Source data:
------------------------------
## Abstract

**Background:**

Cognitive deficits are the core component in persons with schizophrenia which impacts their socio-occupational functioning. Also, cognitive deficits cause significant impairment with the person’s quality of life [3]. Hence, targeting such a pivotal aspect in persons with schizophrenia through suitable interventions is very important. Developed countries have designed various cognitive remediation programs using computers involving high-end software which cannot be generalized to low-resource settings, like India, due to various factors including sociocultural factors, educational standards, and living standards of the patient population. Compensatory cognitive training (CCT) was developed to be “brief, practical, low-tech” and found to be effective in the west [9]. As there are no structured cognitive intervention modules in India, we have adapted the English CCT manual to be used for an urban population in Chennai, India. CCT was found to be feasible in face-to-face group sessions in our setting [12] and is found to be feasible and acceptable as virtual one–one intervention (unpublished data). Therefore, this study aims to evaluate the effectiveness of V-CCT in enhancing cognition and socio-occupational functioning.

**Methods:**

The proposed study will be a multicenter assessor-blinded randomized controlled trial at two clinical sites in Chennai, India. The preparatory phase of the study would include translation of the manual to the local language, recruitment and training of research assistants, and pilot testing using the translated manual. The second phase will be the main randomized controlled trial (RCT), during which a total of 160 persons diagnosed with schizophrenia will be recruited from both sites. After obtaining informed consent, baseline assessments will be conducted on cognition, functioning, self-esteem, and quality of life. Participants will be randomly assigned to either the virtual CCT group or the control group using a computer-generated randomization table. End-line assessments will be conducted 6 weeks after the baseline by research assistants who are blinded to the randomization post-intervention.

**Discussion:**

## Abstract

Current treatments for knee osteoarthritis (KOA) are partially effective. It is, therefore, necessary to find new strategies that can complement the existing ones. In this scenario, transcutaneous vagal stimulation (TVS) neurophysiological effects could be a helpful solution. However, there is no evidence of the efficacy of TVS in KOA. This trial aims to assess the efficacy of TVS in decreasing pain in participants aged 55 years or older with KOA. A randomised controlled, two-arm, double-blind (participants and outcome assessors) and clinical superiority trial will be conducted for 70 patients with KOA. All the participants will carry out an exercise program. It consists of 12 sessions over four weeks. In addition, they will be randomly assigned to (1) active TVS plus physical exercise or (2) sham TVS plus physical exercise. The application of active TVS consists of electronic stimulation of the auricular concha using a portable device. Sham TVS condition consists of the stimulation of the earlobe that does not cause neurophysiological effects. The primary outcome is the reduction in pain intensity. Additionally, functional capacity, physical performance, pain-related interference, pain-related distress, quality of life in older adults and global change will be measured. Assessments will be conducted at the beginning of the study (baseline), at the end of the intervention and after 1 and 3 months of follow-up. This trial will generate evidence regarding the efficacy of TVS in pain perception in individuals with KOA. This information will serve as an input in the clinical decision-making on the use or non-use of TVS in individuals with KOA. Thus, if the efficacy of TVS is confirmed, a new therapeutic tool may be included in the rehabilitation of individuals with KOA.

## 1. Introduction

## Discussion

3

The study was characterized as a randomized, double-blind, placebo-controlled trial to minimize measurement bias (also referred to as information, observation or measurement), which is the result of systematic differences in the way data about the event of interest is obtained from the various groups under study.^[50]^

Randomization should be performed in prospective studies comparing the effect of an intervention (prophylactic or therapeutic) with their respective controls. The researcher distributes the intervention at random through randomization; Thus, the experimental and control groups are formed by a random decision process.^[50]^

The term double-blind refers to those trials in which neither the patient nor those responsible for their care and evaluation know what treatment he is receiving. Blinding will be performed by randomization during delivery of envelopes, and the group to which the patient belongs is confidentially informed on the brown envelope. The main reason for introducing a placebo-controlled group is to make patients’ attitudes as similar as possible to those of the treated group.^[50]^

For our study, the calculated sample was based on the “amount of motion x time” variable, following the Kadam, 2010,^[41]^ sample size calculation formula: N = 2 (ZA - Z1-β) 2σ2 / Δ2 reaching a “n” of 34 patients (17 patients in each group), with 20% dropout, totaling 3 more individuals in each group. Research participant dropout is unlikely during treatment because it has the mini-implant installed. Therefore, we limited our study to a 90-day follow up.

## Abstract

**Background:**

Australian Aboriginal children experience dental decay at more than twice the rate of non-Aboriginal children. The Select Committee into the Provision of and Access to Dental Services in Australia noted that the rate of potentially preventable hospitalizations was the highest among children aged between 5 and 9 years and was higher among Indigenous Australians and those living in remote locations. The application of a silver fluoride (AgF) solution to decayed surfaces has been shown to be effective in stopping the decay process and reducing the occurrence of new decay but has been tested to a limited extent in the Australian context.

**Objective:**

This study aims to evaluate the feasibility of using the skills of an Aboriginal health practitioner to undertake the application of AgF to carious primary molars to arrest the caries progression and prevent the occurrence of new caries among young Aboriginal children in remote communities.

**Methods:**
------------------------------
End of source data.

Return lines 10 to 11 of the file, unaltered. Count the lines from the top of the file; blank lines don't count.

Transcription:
## Discussion

3